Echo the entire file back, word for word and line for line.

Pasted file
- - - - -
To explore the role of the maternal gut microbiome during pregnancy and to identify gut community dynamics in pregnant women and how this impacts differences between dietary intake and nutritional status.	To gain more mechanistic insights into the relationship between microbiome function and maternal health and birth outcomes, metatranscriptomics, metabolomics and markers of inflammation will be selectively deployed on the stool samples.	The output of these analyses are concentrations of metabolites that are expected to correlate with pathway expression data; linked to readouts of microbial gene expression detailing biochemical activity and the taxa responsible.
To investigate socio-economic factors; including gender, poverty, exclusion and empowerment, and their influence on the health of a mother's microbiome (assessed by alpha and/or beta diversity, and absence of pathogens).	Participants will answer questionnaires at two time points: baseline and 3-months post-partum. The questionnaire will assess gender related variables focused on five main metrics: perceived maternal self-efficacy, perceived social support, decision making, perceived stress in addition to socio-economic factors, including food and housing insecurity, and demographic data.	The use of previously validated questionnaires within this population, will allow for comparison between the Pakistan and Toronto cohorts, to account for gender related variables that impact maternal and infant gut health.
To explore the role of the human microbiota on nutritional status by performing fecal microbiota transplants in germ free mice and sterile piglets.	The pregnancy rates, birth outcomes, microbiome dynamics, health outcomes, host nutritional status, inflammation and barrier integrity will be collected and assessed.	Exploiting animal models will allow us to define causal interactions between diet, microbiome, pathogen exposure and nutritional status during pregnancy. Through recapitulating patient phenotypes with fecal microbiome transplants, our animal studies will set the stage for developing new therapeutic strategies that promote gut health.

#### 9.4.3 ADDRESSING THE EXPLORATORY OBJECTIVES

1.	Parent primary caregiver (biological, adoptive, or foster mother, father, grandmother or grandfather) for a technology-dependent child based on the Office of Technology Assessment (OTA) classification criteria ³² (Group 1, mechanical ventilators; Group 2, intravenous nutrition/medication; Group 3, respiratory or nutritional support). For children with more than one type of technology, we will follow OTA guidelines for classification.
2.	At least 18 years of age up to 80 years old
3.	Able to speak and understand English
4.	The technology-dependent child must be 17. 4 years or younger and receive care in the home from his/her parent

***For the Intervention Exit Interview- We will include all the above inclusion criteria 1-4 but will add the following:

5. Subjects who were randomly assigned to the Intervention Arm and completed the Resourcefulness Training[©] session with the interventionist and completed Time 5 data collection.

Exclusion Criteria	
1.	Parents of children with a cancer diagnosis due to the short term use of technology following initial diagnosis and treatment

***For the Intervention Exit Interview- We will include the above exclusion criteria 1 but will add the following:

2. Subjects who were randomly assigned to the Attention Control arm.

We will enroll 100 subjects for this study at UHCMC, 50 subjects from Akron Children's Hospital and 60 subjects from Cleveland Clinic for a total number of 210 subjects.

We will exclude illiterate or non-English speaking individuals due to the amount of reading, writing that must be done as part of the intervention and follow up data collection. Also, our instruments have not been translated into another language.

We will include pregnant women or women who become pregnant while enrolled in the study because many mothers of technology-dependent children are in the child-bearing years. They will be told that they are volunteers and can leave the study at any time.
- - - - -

To explore the role of the maternal gut microbiome during pregnancy and to identify gut community dynamics in pregnant women and how this impacts differences between dietary intake and nutritional status.	To gain more mechanistic insights into the relationship between microbiome function and maternal health and birth outcomes, metatranscriptomics, metabolomics and markers of inflammation will be selectively deployed on the stool samples.	The output of these analyses are concentrations of metabolites that are expected to correlate with pathway expression data; linked to readouts of microbial gene expression detailing biochemical activity and the taxa responsible.
To investigate socio-economic factors; including gender, poverty, exclusion and empowerment, and their influence on the health of a mother's microbiome (assessed by alpha and/or beta diversity, and absence of pathogens).	Participants will answer questionnaires at two time points: baseline and 3-months post-partum. The questionnaire will assess gender related variables focused on five main metrics: perceived maternal self-efficacy, perceived social support, decision making, perceived stress in addition to socio-economic factors, including food and housing insecurity, and demographic data.	The use of previously validated questionnaires within this population, will allow for comparison between the Pakistan and Toronto cohorts, to account for gender related variables that impact maternal and infant gut health.
To explore the role of the human microbiota on nutritional status by performing fecal microbiota transplants in germ free mice and sterile piglets.	The pregnancy rates, birth outcomes, microbiome dynamics, health outcomes, host nutritional status, inflammation and barrier integrity will be collected and assessed.	Exploiting animal models will allow us to define causal interactions between diet, microbiome, pathogen exposure and nutritional status during pregnancy. Through recapitulating patient phenotypes with fecal microbiome transplants, our animal studies will set the stage for developing new therapeutic strategies that promote gut health.

#### 9.4.3 ADDRESSING THE EXPLORATORY OBJECTIVES

1.	Parent primary caregiver (biological, adoptive, or foster mother, father, grandmother or grandfather) for a technology-dependent child based on the Office of Technology Assessment (OTA) classification criteria ³² (Group 1, mechanical ventilators; Group 2, intravenous nutrition/medication; Group 3, respiratory or nutritional support). For children with more than one type of technology, we will follow OTA guidelines for classification.
2.	At least 18 years of age up to 80 years old
3.	Able to speak and understand English
4.	The technology-dependent child must be 17. 4 years or younger and receive care in the home from his/her parent

***For the Intervention Exit Interview- We will include all the above inclusion criteria 1-4 but will add the following:

5. Subjects who were randomly assigned to the Intervention Arm and completed the Resourcefulness Training[©] session with the interventionist and completed Time 5 data collection.

Exclusion Criteria	
1.	Parents of children with a cancer diagnosis due to the short term use of technology following initial diagnosis and treatment

***For the Intervention Exit Interview- We will include the above exclusion criteria 1 but will add the following:

2. Subjects who were randomly assigned to the Attention Control arm.

We will enroll 100 subjects for this study at UHCMC, 50 subjects from Akron Children's Hospital and 60 subjects from Cleveland Clinic for a total number of 210 subjects.

We will exclude illiterate or non-English speaking individuals due to the amount of reading, writing that must be done as part of the intervention and follow up data collection. Also, our instruments have not been translated into another language.

We will include pregnant women or women who become pregnant while enrolled in the study because many mothers of technology-dependent children are in the child-bearing years. They will be told that they are volunteers and can leave the study at any time.